Reykjavík dog owners celebrated at the end of last month. Their sort-of illegal dogs are about to be made legal again.
For the first time in 82 years, dogs will legally be allowed to live in the city when Reykjavik city environmental health and protection office changes the bylaw.
However, they threaten to tighten bylaws on dogs that, despite the ban, are in effect in the city, such as all dogs must be on a lease except in certain fenced areas and dog owners must clean up after them.
Because, though dogs have been forbidden, this does not mean no pooches have lived in the city.
Dogs were banned in Reykjavík in 1924 — and for a good reason.
The ban originated as a preventive measure to combat Echinococcosis or Hydatid Disease, a disease caused by paracitic worms, in children and adults alike.
The worm frequently enters humans through dogs, and can cause death after a very painful, prolonged illness.
But the disease has long since nearly been rooted out of Iceland, and nowadays, people regard it the way Canadians do smallpox.
In 1988, the mayor held a referendum on whether to allow dogs in the city or not.
Though 68,525 voters were eligible, only 8,777 participated.
The Dog Breeding Association of Iceland believed that this very low participation meant that the majority of Reykjavík-ites had nothing against dogs in the city; they simply could not be bothered offering their opinion on the matter.
But 60 per cent voted against changes in the dog law — and the association raised a fuss, claiming the question had been unclear, which indeed it was.
The question was: “Are you in acceptance of the way things are now?”
Meaning, if you said “yes,” your answer was indeed negative as you did not want the bylaw changed, and if you said “no,” then, yes, you did want the bylaw changed.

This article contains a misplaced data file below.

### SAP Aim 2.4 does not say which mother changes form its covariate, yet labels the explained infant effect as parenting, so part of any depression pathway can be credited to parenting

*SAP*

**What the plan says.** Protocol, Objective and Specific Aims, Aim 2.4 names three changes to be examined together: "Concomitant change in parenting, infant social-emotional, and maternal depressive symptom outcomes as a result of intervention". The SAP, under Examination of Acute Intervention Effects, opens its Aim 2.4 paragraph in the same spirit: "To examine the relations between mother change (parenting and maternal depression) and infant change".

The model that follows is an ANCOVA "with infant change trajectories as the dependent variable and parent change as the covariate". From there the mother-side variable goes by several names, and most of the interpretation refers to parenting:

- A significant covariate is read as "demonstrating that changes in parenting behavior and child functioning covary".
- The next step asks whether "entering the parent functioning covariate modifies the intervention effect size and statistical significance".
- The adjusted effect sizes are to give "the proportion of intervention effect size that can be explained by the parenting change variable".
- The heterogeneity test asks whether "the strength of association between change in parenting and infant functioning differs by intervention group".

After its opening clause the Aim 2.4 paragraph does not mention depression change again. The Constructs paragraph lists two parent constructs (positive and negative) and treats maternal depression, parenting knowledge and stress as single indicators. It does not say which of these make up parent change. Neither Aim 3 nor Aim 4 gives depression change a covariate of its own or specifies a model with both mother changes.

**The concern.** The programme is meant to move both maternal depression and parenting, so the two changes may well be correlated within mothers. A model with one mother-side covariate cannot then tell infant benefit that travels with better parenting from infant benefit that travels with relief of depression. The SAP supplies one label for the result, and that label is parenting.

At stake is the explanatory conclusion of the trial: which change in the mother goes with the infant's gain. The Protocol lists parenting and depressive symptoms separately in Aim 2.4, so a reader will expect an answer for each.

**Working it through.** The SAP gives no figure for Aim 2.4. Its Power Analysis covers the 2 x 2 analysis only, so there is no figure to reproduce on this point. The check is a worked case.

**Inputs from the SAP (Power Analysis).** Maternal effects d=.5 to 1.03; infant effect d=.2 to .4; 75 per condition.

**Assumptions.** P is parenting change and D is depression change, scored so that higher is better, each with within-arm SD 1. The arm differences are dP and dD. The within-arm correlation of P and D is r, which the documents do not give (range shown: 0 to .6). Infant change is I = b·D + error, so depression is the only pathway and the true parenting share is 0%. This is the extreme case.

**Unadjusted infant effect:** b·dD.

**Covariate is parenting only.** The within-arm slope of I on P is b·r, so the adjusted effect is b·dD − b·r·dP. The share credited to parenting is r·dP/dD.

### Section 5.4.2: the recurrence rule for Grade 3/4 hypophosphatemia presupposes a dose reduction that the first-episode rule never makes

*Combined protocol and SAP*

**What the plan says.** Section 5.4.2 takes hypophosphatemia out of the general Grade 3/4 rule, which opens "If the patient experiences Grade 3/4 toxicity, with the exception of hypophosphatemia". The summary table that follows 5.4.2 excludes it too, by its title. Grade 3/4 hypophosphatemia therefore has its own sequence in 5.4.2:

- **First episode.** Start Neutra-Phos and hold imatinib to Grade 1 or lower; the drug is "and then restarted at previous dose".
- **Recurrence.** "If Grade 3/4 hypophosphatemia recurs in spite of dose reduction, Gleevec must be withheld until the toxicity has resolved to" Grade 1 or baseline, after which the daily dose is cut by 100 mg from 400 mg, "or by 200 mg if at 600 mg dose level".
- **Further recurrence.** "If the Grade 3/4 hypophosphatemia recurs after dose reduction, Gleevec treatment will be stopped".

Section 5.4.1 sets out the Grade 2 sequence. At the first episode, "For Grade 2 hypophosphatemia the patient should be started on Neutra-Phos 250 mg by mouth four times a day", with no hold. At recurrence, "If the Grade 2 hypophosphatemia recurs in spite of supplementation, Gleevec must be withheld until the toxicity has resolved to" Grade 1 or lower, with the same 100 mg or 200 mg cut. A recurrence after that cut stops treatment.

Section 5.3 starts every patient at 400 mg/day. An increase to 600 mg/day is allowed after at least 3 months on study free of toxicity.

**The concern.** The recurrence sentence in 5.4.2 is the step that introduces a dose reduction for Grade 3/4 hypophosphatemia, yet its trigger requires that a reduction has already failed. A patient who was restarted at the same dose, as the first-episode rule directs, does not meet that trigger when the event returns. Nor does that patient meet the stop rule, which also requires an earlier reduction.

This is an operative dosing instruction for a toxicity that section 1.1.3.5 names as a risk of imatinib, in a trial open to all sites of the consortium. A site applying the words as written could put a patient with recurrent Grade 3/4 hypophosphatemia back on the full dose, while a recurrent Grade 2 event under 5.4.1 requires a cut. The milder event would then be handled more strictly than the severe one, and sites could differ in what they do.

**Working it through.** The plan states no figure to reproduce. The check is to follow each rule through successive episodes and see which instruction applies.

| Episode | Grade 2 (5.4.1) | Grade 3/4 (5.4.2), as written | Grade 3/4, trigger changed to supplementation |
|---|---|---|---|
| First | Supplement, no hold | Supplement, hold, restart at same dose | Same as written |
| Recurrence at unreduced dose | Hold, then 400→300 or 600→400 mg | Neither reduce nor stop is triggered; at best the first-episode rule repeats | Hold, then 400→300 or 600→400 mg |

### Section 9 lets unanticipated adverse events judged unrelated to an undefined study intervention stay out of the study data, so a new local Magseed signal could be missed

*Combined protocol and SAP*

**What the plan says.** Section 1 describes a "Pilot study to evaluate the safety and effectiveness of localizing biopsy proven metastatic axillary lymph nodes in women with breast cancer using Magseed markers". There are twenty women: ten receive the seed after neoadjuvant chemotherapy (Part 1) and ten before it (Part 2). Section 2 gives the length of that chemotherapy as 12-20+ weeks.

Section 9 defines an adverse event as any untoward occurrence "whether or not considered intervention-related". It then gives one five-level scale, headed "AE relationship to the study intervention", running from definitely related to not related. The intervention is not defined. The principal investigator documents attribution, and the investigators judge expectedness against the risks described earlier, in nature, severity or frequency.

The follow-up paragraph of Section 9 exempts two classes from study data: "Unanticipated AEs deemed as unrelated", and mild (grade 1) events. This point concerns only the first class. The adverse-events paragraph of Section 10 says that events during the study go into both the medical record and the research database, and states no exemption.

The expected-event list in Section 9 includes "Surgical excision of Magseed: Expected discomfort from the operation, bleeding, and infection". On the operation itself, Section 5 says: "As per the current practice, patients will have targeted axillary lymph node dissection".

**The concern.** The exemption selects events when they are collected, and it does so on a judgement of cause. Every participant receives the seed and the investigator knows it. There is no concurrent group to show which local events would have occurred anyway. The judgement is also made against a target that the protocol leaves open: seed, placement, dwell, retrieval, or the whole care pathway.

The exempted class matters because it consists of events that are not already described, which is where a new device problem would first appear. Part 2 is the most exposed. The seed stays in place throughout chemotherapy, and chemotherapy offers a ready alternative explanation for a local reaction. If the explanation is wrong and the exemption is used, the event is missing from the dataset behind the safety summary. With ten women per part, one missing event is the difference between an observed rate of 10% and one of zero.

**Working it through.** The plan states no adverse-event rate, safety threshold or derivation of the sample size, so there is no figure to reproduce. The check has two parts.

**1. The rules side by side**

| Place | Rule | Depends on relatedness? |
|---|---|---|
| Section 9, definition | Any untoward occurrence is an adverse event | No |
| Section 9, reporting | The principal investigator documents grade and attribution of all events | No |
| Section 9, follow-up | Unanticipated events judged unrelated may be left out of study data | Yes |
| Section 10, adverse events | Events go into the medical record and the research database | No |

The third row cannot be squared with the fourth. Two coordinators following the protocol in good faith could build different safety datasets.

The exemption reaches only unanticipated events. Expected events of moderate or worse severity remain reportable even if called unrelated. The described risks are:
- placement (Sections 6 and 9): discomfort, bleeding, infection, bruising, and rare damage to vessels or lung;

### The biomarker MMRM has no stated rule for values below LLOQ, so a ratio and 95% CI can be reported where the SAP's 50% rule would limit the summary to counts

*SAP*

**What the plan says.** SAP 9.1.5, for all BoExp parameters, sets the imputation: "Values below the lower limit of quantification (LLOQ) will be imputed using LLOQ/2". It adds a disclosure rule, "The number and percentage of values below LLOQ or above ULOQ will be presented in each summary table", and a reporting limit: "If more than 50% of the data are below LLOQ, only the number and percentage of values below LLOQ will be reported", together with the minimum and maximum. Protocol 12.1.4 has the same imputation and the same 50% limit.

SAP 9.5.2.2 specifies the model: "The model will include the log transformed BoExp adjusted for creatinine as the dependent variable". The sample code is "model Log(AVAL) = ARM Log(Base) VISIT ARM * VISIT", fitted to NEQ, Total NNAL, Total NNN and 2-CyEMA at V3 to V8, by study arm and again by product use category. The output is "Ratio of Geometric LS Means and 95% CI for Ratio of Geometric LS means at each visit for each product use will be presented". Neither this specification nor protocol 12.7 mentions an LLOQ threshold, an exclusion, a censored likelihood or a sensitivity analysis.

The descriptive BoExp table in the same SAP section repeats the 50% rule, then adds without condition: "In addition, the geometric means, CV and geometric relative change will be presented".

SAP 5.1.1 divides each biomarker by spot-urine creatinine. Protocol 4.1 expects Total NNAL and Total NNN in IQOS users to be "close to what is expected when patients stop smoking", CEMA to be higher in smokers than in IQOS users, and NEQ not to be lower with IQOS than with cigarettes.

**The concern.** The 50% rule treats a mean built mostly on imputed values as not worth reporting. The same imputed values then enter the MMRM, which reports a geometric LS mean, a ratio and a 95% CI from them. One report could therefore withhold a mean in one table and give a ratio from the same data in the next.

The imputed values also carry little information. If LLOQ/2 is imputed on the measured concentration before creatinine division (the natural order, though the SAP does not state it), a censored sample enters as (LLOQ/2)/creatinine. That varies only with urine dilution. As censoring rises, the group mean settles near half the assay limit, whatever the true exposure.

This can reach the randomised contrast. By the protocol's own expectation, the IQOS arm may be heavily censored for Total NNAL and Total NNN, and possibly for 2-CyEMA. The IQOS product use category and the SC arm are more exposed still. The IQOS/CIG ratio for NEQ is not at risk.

Those who were in a hurry, dyslexic or somewhat not too quick that day, therefore might have said, “yes” when they really meant “no.”
Nonetheless, the outcome was clear though disputed: no dogs should be allowed within city limits.
So the mayor promptly made an exception on the rule, and allowed Reykjavík-ites to own dogs, if they applied for the exception and paid dearly for it.
Ironically, but perhaps not surprisingly, one of the first people to get the exception was the mayor himself.
Now, between 15,000 and 16,000 dogs are legally in the city, and their number is growing.
For each dog, the owners pay the equivalent of $250 per year, plus mandatory vet screenings.
Whether the price will go down, is still unclear.
The president of the Dog Breeding Association of Iceland, Jóna Theódóra Vitarsdóttir, was jubilant in a newspaper interview following the announcement.
But she added that now is the time for Reykjavík dog owners to prove to others that they are worth the trust.
“I think this is great for the city, because with this change we create a more positive attitude towards dog owners,” said Gísli Marteinn Baldursson, chair of Reykjavík’s environment branch, who suggested the change.
Gísli has also spoken to the chief of Reykjavík police department about the harsher bylaw.
However, though dog owners are celebrating, the city council must vote on it — but few fear that it’ll overturn the decision made unanimously by Reykjavik city environmental health and protection office.